Blended Interactions

Week 2 of the Becoming a Blended Learning Designer MOOC or #blendkit2015! This week has been about Blended Interactions – designing high impact activities online and face-to-face.

Reading Reflection: A Quick Synopsis and Thoughts

There were many elements of the discussion this week that stuck a tone with me, and I will review them here in an effort to summarize and consolidate what I’ve learned:

Constructing assignments that encourage interaction and expression

Its an interesting and refreshing perspective to think of assignments as an opportunity for interaction and expression for learning. I have come to value assignments that have some greater purpose – assignments that are authentic. Thinking of assignments as an opportunity for interaction and expression helps me focus on this motive. The following questions are worth considering:

  • To whom will students express themselves to? Who is involved in the interaction? Who will be listening? Who will be responding? How will students need to take their audience into account?
  • Through what medium will students express themselves? How will students express themselves? What support will they need in order to make effective use of the medium?
  • For what purpose or value? Why will students want to express themselves? Will they feel motivated? Does the assignment have some larger value than just another assignment for just another course?

The role of an educator in a networked world

Blended learning environments invite us to revisit and possibly redefine our role as an educator. In the readings this week, four potential roles were presented: the notion of studio or atelier learning, the notion of the educator as a network administrator, the notion of the educator as concierge, and the notion of the educator as a curator. Two of these notions stood out to me as being more in line with my teaching philosophy, so I would like to briefly explore each of these:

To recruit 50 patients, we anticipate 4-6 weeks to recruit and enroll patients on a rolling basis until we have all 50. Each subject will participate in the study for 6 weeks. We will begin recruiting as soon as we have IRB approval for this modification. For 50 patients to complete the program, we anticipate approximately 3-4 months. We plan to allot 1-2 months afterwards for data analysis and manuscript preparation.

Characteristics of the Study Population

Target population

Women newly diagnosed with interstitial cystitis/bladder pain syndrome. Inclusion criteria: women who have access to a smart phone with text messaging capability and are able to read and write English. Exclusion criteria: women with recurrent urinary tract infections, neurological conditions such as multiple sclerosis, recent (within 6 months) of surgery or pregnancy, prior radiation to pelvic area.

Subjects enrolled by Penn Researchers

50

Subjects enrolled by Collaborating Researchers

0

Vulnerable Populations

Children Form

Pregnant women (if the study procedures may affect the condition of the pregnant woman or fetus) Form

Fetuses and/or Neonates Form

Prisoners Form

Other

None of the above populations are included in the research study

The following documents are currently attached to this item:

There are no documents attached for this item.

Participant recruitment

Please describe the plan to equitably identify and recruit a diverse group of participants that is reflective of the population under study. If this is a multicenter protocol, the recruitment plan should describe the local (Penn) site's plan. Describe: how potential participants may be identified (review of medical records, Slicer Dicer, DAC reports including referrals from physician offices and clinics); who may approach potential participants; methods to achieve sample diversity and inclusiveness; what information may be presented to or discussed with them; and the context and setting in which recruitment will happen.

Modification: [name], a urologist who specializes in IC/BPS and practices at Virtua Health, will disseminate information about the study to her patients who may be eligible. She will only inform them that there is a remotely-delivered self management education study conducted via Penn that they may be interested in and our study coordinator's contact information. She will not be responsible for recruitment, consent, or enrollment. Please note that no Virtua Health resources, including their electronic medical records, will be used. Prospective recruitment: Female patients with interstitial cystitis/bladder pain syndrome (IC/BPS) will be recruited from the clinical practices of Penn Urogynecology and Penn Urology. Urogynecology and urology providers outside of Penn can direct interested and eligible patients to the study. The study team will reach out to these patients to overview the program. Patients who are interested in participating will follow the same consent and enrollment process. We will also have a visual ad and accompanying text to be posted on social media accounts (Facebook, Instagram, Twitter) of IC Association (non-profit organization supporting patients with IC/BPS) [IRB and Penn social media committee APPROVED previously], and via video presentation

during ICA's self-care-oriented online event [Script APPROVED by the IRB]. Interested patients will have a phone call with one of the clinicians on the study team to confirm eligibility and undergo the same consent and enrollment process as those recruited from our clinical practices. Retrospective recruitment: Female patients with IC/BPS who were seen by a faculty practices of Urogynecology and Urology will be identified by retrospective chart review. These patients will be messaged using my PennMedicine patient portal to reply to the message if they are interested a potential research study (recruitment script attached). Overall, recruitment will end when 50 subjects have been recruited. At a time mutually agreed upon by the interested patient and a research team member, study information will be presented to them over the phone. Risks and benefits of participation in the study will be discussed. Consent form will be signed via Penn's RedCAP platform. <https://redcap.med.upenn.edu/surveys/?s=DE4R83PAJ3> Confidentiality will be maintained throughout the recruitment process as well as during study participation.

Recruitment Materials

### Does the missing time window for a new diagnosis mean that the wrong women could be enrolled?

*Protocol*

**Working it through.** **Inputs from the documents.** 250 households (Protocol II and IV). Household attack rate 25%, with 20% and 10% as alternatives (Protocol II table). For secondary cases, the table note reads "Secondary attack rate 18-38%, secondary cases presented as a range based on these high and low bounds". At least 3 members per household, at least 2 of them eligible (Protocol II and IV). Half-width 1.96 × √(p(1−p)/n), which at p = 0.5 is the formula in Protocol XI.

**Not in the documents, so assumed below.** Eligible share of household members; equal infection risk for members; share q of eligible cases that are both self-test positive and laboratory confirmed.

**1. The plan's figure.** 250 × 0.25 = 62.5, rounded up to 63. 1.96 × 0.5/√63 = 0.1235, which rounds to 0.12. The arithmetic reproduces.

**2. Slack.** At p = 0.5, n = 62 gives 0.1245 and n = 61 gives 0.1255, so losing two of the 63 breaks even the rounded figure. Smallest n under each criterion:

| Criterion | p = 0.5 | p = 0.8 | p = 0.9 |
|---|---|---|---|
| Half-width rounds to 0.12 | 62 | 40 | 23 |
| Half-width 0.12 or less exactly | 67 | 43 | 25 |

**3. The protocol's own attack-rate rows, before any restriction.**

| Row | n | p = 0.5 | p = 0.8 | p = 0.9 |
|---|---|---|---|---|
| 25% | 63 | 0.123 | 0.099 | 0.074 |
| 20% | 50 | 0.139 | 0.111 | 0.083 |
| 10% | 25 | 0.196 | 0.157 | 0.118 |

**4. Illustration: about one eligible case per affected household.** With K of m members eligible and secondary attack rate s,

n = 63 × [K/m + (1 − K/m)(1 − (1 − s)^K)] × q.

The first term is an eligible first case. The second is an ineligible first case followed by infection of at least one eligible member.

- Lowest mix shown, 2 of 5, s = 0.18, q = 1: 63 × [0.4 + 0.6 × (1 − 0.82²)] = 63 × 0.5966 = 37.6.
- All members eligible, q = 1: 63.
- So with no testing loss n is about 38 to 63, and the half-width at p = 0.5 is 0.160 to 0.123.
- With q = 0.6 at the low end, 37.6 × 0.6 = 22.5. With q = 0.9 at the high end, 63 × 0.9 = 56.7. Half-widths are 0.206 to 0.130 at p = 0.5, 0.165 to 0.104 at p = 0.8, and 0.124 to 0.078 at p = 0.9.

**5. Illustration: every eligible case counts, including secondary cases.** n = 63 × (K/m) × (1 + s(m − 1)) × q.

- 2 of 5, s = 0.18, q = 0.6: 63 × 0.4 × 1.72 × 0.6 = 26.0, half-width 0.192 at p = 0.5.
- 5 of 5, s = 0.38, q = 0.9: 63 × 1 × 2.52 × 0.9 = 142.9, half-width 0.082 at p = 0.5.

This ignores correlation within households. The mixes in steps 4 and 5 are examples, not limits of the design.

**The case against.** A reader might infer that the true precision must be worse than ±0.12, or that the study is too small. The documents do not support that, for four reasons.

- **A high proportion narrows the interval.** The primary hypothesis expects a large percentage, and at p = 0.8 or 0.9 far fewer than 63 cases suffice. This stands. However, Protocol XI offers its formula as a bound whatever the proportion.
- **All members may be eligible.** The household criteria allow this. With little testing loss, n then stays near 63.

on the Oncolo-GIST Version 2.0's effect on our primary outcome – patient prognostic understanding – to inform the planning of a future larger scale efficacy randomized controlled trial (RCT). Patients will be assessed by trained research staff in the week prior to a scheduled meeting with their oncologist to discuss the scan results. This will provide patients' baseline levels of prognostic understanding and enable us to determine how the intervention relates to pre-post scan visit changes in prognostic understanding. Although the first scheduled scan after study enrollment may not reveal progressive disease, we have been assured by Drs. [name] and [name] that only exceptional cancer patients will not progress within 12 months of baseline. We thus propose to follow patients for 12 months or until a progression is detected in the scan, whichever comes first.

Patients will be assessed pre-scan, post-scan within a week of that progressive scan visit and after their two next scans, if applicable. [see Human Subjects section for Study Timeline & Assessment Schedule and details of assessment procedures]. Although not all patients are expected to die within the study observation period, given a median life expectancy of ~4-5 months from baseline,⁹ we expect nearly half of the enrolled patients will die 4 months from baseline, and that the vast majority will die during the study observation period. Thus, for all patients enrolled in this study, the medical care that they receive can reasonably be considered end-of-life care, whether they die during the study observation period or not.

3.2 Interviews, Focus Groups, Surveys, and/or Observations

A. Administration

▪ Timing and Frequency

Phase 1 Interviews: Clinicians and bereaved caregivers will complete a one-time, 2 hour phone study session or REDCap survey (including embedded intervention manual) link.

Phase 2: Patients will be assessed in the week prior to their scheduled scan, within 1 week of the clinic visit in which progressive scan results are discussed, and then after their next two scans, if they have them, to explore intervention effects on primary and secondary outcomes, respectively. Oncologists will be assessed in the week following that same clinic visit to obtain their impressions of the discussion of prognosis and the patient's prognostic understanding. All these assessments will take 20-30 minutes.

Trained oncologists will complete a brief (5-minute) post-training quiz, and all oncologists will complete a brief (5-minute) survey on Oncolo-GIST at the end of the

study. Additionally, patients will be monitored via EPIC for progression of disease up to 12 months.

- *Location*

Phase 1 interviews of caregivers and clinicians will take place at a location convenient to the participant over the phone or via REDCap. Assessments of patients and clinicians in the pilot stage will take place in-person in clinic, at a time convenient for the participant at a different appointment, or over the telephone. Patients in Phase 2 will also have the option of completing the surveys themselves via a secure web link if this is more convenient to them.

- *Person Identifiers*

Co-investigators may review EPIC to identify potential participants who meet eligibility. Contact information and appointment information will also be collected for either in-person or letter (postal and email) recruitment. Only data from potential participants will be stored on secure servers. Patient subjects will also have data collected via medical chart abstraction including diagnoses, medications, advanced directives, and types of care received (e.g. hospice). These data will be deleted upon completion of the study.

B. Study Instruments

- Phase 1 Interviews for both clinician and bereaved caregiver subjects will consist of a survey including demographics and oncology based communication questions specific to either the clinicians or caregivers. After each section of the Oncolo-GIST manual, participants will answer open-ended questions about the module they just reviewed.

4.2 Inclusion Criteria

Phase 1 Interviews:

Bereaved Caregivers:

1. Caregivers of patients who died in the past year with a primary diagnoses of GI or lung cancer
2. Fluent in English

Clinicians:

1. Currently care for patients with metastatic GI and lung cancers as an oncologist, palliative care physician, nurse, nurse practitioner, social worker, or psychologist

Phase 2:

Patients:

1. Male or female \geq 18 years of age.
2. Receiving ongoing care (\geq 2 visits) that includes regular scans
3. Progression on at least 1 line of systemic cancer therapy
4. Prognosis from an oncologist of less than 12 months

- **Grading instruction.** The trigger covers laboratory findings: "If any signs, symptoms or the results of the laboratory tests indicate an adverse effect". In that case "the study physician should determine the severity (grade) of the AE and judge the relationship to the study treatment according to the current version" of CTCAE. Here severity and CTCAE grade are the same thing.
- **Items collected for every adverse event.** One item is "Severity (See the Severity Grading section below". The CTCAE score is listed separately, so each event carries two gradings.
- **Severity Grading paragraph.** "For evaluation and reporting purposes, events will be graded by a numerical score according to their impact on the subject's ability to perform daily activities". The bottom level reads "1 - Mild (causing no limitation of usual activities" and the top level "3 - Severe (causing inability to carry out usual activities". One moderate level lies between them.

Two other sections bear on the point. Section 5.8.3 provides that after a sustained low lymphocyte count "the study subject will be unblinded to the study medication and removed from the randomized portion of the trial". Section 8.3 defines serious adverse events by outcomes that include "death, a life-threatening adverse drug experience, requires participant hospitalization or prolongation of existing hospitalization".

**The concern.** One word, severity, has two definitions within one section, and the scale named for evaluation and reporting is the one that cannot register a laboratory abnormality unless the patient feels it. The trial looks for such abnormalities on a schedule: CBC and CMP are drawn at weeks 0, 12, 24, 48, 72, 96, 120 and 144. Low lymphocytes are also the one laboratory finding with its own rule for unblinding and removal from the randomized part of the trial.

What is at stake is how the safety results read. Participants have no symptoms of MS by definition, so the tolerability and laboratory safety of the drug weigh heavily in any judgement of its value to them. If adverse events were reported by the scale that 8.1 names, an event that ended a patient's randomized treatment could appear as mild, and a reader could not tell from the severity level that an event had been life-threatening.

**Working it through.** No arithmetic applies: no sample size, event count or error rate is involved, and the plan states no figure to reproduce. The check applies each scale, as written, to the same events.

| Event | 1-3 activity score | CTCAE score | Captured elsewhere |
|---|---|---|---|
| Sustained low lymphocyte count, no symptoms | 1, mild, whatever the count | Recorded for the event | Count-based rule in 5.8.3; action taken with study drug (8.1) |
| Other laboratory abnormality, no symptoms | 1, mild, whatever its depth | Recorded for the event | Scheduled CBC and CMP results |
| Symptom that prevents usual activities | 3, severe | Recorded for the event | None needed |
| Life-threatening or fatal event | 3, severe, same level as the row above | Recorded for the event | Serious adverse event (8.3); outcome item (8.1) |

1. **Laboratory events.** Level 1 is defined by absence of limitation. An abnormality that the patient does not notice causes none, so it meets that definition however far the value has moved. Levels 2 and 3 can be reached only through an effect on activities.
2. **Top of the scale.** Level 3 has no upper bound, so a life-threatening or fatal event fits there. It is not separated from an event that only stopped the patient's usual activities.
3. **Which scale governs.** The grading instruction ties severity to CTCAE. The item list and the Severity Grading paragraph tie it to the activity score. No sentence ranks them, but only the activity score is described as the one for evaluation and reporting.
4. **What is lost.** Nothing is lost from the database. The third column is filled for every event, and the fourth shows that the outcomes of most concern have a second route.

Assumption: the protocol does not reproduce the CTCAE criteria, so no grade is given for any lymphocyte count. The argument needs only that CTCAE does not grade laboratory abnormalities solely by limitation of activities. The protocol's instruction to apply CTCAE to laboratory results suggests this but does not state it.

• Atelier Learning
    • Envision an art studio as an open space where student artists create their artwork in full view of other artists. Master artists observe the students’ activities and may draw attention to innovative approaches. The space is creative and not bound to the expertise of the instructor alone. Everyone in the room has the potential to be a teacher, a critic, a source of inspiration.
    • An example of this within an online teaching environment: An inquiry learner posts reflections about their progress to a blog. Students can read each others’ work and gain insight from both the facilitator and fellow students.
  • Curatorial Learning
    • “A curator is an expert learner. Instead of dispensing knowledge he creates spaces in which knowledge can be created, explored, and connected”. The freedom of individual learners is balanced with thoughtful interpretation of the subject being explored. Learners are free to explore but as they do, they encounter displays, concepts, and artifacts representative of the discipline being engaged.